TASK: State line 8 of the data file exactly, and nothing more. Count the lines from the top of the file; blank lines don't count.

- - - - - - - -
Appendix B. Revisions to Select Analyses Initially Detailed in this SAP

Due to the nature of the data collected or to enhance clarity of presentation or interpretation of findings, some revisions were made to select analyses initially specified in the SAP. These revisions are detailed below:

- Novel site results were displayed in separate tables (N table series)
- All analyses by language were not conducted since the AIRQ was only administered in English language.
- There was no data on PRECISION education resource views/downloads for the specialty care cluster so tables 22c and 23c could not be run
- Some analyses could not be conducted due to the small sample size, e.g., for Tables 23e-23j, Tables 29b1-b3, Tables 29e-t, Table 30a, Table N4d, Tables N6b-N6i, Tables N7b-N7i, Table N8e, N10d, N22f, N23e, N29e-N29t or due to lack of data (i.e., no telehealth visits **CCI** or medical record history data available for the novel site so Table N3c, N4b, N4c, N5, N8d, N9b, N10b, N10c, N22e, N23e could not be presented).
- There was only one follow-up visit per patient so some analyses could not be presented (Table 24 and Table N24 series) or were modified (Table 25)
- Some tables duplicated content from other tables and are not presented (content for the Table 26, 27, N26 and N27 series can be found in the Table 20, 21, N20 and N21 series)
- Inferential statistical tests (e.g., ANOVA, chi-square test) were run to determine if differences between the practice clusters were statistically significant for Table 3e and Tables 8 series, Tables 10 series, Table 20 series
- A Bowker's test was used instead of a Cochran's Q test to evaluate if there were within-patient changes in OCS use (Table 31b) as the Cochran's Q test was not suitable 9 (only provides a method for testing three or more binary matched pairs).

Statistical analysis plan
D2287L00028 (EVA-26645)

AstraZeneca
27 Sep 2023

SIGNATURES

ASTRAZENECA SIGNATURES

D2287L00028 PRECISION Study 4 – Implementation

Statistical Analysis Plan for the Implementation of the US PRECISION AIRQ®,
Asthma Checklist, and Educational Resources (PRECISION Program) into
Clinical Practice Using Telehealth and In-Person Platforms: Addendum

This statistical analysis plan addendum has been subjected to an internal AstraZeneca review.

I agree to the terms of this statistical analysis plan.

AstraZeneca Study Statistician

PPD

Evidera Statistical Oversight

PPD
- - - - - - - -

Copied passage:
- Some tables duplicated content from other tables and are not presented (content for the Table 26, 27, N26 and N27 series can be found in the Table 20, 21, N20 and N21 series)